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Lies, Damn Lies and La Presse Statistics

Blog posts reflect the views of their authors.
And crooked like La Presse poll results?
And crooked like La Presse poll results?

I support the student strike. I think other people should too. I'll argue with people who are in favour of tuition fee increases; I think it's a legitimate discussion though, and believe there are intelligent arguments in favor of the hike. I just don't agree with them.

I wanted to get that out of the way so there are no pretensions here. Each journalist has their opinion about the strike and fee increases, but we don't hear them because these opinions either a) are not supposed to exist or b) are not supposed to matter. I think there are ways to produce accurate and fair reporting even through your own bias; I try to do it myself.

But those biases are there, and we all have opinions. There is nothing more frustrating, though, than when opinions and biases are passed off as scientific fact.

And that appears to be what is splashed across pages two and three of La Presse today. While some La Presse columnists have been sympathetic to the strike, their editorial pages have not. This does not de facto deligitimize their coverage of the strike. But it does raise some serious questions.

Today's article states the the Quebec population are 60 per cent in favor of the tuition fee increase, while 60 per cent also believe the government should negotiate with students. Maybe those numbers are correct, and that would be disappointing, but that's fine. The issue, though, is that La Presse and polling agency CROP can't say whether or not the numbers are correct, and that is highly problematic.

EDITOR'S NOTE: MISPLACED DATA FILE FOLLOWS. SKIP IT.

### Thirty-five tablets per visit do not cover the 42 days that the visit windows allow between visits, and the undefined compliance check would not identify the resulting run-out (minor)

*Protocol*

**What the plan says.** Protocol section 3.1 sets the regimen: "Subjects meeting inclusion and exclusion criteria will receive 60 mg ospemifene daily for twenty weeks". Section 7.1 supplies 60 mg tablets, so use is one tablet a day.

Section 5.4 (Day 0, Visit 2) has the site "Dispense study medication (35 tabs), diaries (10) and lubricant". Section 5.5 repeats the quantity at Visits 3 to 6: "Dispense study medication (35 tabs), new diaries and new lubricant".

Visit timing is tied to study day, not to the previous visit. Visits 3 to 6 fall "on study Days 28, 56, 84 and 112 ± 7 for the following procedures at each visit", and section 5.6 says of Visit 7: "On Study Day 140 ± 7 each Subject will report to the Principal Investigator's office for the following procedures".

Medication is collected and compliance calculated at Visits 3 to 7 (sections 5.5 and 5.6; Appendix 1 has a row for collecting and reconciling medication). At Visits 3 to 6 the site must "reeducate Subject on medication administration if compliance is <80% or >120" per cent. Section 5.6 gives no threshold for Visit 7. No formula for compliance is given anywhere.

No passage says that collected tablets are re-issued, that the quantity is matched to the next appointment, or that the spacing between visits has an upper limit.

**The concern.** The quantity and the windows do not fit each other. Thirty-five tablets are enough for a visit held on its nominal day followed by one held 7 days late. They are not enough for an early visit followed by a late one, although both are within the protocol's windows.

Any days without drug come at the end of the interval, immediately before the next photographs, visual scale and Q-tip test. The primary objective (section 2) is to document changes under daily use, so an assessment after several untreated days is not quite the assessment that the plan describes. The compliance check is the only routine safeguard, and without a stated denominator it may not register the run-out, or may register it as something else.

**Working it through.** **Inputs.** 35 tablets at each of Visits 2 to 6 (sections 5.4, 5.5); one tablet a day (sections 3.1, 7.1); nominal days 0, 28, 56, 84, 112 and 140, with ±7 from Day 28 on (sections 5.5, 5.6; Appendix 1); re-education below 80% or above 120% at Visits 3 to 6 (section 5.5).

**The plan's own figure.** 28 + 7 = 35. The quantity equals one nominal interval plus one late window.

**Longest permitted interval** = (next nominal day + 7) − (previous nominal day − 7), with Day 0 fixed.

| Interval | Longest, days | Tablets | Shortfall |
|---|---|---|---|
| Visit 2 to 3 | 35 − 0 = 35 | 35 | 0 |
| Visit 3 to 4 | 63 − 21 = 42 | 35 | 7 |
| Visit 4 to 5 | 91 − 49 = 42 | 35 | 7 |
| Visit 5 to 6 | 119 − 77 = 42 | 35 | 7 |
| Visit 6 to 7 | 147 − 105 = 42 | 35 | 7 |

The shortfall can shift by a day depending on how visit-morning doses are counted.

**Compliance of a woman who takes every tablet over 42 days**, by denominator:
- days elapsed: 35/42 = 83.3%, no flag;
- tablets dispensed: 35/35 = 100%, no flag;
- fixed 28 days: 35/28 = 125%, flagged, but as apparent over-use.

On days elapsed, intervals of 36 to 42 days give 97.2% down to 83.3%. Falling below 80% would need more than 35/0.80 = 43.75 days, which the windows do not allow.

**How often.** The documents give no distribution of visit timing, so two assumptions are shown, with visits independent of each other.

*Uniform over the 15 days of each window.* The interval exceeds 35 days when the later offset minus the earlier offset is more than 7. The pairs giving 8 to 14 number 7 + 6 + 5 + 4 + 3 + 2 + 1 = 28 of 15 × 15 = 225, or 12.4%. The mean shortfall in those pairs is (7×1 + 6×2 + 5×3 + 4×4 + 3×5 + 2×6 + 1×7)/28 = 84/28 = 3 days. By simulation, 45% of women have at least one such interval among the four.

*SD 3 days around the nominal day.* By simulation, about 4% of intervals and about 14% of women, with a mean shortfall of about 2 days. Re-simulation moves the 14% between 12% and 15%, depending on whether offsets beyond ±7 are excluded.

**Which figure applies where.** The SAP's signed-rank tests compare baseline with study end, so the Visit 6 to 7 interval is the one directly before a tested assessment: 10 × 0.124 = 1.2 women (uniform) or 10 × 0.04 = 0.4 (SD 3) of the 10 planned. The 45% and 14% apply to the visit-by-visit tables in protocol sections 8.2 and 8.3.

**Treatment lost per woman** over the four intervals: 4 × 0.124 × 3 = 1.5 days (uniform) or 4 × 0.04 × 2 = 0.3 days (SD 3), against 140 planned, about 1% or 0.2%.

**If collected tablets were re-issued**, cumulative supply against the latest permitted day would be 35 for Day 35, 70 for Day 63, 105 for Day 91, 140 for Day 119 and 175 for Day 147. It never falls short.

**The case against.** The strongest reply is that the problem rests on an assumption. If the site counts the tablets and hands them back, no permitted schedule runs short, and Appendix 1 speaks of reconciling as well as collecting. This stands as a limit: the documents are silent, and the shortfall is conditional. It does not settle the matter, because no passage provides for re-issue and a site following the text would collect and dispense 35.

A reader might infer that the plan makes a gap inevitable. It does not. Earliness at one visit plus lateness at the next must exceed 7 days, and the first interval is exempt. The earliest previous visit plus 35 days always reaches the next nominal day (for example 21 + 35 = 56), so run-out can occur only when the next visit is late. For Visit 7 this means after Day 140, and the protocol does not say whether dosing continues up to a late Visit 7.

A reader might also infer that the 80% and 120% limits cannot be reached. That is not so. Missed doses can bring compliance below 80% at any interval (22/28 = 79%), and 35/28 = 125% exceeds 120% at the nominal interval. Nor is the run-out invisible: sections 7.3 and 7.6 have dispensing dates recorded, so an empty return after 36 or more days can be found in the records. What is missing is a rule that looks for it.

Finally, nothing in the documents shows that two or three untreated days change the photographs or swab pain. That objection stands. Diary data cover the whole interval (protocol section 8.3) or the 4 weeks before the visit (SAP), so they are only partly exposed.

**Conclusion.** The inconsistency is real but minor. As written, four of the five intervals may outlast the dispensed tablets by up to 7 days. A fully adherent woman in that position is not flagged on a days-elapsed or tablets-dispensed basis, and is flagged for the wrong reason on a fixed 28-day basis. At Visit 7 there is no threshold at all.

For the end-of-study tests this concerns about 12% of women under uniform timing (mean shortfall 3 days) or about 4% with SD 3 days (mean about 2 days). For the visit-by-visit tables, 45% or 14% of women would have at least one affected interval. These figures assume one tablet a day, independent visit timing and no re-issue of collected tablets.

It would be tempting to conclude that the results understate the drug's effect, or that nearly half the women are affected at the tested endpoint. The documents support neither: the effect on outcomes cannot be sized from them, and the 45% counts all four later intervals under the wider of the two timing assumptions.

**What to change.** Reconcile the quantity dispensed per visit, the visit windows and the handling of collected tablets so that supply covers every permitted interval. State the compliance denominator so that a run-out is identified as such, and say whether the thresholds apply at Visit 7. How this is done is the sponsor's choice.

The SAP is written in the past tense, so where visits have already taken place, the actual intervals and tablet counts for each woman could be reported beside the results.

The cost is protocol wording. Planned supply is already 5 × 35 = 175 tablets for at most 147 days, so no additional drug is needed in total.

In the fine print of the infographic they have showing the poll results, they state that:

Méthodologie: Le sondage a été mené en ligne auprès de 800 répondants les 28 et 29 mars derniers. Les résulats ont été pondérés afin de refléter la distribution de la population adulte du Québec selon le sexe, l'âge, la région et la langue maternelle des répondants. Compte tenu du chractère non probabiliste de l'échantillon, le calcul de la marge d'erreur ne s'applique pas. [emphasis mine]

This means that 800 people were surveyed online; the results were sorted to reflect the Quebec population, but it is a non-probabilistic sample. That's really important, because it means they cannot state the margin of error within their results (normally written along the lines of: these results are accurate within plus or minus 2%, 19 times out of 20). The reason they cannot state the margin of error is because the sample does not allow them to accurately state that these numbers are representative of the Quebec population's opinions. They can only say with any certainty that these numbers reflect the opinion of their sample group.

According to Statistics Canada:

Reliability cannot be measured in non-probability sampling; the only way to address data quality is to compare some of the survey results with available information about the population. Still, there is no assurance that the estimates will meet an acceptable level of error. Statisticians are reluctant to use these methods because there is no way to measure the precision of the resulting sample.

I wouldn't argue that we should place much faith in many polls; statistics are useful tools, but are often twisted. But in this case, La Presse is using numbers that cannot be accurately verified to pronounce upon what is one of the largest questions facing Quebec society right now.

I don't know the opinions of the two journalists who wrote this piece, and I don't adhere to the theory that editors are breathing down reporters' necks, ensuring that they publish stories towing the party line. But that doesn't eliminate the questions in my head about whether a similar survey presenting different results, but using the same method, would have either been minimized or even pulled.

Maybe that's extreme though, and leaning towards conspiracy theory. There's another reason to be concerned though: it's lazy, inaccurate and I'd argue irresponsible journalism. According to Statistics Canada, one of the reasons researchers use non-probabilistic sampling is because it is "quick, inexpensive and convenient." So there's just as strong a case to be made that this is a situation of a newspaper chasing a story, going for a scoop, and publishing numbers and a major article, the validity of which cannot be ascertained.

La Presse should pull the story, and agree to no longer use such studies when reporting on major policy issues.


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